NYT’s Gail Collins on feminism and the ’60s

Web Exclusive
January 2010

By Ted Regencia

EVANSTON, Ill — Combining storytelling and political punditry, New York Times columnist Gail Collins gave Northwestern students a lesson on feminism — from 1960s sexual revolution to the latest election in Massachusetts.

“In my lifetime, everything really changed,” Collins said Tuesday, January 19, attributing the progress of women’s movement to the Civil Rights era, the introduction of birth-control pills and entry of women in the workplace.

“It happened so fast,” she said of the period between 1964 and 1972, when “the nation came to grips with social justice.”

In her speech, part of a lecture series at the university’s Kellogg School of Management, Collins chronicled women’s stories, including her own. One incident in 1960 involved Lois Rabinowitz, who was kicked out from traffic court for wearing pants.

The first female head of the Times editorial board said she encountered similar experience in college at Marquette University, which prohibited female students from wearing pants except when they go bowling.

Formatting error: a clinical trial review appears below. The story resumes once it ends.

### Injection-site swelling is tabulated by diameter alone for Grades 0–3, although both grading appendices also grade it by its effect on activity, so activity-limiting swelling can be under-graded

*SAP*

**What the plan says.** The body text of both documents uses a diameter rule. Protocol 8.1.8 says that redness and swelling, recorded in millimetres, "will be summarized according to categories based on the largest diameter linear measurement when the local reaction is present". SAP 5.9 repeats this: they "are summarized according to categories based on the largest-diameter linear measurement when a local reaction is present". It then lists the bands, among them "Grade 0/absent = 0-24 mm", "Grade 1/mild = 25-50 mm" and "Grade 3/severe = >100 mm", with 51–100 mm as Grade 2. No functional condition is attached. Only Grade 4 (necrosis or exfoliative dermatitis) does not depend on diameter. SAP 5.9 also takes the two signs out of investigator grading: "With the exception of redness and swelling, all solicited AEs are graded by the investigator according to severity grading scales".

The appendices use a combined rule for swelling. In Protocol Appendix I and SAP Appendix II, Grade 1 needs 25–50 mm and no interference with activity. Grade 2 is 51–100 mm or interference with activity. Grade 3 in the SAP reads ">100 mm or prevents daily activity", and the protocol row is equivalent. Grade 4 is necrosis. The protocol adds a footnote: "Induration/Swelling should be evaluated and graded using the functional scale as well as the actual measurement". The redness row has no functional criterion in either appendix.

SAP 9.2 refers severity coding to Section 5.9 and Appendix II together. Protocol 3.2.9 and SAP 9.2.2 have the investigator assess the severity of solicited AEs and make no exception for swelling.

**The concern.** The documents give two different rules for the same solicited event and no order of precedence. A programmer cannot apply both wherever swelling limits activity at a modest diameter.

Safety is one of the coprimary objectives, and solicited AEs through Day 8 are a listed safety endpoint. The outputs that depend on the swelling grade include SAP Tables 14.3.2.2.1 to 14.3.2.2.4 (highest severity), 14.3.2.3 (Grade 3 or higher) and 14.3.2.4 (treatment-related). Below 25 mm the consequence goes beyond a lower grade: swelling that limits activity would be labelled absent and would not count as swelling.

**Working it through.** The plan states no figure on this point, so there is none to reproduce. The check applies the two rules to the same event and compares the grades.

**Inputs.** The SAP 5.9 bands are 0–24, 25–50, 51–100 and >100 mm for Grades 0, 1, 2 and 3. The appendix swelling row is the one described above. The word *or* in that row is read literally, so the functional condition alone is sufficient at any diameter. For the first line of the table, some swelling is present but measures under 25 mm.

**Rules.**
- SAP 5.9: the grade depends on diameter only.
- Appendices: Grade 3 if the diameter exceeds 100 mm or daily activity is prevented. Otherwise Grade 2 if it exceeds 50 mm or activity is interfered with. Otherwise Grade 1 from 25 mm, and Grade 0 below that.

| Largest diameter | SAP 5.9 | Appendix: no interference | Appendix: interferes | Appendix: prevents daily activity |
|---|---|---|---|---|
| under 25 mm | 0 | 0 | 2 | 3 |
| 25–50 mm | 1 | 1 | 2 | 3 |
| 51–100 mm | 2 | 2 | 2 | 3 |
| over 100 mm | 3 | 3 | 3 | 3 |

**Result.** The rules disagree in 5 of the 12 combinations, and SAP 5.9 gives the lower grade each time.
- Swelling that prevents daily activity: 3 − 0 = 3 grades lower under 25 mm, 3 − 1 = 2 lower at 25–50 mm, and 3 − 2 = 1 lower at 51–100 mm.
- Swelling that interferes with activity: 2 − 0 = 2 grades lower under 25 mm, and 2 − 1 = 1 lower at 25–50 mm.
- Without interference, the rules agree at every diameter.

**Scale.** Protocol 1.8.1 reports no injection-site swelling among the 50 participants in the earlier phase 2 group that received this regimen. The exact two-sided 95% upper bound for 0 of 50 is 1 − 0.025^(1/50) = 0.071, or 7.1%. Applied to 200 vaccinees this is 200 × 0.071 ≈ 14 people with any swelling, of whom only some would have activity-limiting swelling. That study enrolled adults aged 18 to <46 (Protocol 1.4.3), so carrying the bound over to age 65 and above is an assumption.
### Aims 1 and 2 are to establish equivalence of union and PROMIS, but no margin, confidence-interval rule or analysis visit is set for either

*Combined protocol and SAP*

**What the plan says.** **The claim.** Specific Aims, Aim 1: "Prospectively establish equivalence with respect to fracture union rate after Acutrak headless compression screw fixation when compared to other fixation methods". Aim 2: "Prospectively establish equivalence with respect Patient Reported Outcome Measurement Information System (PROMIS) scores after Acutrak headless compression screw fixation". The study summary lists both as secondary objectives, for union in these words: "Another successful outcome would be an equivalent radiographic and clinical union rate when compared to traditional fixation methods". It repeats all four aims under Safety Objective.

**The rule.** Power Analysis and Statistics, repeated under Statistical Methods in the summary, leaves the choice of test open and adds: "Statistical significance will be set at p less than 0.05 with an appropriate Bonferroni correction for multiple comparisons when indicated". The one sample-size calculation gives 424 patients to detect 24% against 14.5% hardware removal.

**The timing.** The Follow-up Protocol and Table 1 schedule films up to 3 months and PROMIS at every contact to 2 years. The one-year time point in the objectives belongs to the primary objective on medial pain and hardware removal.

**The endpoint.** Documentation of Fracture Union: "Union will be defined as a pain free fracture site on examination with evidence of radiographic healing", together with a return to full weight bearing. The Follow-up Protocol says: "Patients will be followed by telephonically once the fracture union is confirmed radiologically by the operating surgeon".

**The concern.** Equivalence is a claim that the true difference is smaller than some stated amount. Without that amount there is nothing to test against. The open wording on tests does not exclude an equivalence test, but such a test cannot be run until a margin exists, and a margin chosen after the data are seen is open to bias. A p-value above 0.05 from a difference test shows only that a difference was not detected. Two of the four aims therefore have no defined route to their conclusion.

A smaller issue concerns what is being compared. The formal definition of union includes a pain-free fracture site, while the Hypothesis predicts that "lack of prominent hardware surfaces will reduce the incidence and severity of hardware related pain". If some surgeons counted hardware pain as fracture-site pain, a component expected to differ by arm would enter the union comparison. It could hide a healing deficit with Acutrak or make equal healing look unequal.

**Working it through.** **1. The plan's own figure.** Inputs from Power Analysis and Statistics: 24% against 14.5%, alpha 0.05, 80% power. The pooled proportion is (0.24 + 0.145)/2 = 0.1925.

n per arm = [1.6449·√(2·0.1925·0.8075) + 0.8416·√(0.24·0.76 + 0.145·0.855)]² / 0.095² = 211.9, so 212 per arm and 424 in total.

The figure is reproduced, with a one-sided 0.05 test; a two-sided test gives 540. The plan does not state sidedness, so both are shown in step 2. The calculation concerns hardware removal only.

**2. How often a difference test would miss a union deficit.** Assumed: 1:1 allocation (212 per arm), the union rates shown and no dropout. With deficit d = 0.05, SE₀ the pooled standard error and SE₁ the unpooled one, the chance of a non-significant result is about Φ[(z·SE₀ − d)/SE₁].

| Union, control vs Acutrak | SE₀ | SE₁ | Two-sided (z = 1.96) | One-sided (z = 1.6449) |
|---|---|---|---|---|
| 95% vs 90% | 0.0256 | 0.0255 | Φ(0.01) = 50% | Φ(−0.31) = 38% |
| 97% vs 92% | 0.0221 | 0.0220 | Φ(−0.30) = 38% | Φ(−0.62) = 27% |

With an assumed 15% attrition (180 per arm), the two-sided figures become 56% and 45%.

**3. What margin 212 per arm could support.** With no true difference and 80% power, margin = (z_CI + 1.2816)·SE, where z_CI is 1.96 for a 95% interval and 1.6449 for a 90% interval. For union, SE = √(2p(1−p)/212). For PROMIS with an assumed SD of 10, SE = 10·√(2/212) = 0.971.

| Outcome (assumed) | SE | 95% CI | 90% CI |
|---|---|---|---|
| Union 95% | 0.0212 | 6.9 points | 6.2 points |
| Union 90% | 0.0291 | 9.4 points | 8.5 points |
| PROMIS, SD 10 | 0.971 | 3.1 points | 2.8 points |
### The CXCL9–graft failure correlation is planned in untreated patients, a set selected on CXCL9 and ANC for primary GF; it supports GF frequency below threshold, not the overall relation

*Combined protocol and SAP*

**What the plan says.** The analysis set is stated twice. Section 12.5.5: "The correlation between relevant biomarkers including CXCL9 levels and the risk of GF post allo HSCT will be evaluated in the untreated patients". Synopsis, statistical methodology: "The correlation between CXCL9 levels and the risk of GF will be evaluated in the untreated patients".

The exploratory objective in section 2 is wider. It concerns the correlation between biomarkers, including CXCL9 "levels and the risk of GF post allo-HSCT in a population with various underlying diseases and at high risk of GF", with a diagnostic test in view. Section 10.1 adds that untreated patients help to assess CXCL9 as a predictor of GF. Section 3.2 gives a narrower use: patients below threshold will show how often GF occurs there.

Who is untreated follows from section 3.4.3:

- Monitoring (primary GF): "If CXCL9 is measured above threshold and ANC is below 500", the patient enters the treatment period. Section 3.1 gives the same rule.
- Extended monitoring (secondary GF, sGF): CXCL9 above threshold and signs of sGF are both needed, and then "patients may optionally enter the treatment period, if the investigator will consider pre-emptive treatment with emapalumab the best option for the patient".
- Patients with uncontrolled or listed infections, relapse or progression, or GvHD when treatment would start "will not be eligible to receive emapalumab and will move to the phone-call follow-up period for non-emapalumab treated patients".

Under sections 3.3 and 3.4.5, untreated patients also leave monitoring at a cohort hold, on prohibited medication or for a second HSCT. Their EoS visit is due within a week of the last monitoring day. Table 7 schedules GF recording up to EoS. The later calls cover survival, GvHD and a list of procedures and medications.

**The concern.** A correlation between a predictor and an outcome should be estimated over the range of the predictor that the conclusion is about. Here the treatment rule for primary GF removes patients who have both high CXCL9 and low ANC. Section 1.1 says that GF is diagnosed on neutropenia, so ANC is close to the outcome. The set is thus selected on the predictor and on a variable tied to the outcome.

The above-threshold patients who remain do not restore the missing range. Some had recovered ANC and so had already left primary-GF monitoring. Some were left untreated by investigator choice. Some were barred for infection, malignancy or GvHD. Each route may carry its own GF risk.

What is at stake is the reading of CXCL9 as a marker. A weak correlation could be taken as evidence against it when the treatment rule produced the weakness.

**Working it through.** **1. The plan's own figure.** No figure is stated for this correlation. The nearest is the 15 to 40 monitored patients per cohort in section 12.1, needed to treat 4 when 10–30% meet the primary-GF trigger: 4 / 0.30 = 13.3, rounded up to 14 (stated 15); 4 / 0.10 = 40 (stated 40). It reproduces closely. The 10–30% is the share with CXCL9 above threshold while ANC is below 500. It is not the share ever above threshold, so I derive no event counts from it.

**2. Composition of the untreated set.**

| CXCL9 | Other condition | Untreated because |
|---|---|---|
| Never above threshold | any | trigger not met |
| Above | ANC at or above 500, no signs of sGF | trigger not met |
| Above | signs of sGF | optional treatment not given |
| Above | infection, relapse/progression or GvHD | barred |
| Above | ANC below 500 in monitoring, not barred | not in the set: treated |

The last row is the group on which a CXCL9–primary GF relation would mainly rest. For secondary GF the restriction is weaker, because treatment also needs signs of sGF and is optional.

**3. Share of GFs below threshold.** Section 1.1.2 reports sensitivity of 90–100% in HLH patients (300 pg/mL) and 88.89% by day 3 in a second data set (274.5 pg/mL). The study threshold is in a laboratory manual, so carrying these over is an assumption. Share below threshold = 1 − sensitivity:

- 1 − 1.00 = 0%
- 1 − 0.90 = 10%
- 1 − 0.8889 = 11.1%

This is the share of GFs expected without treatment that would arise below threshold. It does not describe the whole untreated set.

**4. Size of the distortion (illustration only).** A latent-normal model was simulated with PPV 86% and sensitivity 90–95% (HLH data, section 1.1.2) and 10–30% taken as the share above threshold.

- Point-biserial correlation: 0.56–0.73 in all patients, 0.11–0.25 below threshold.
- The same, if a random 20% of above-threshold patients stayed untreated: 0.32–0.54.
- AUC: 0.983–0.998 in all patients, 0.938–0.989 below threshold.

“So we bowled a lot!” she quipped to audience laughter.

The author of the book, “When Everything Changed,” recalled stories of flight attendants dismissed from work for getting married, and women being denied credit without a male co-signee. “Nothing was against the law when it comes to women,” she said.

Linda Borcover, 66, a retired publisher, grew up during the time. She said Collins’ lecture “was spot on,” adding women were accustomed “to conform to male expectations.”

Borcover’s current husband Alfred, 78, a former Chicago Tribune editor, agreed. “Women didn’t have much opportunities then,” he said.

For younger women like Sai Patil, Collins’ lecture was instructive. “I liked how she used a lot of stories to bring women’s history to life,” the 27-year-old MBA student said. “I liked that she could talk to a wide variety of subjects in the past, but also make it relevant for us today.”

Veering to politics, Collins said lack of charisma, and not gender, prevented Massachusetts Attorney General Martha Coakley from connecting with voters. “She’s not in any way a fun person,” Collins said of the Democratic Senate candidate. Later that night, Coakley conceded defeat, handing the late Ted Kennedy’s seat to Republican Scott Brown.

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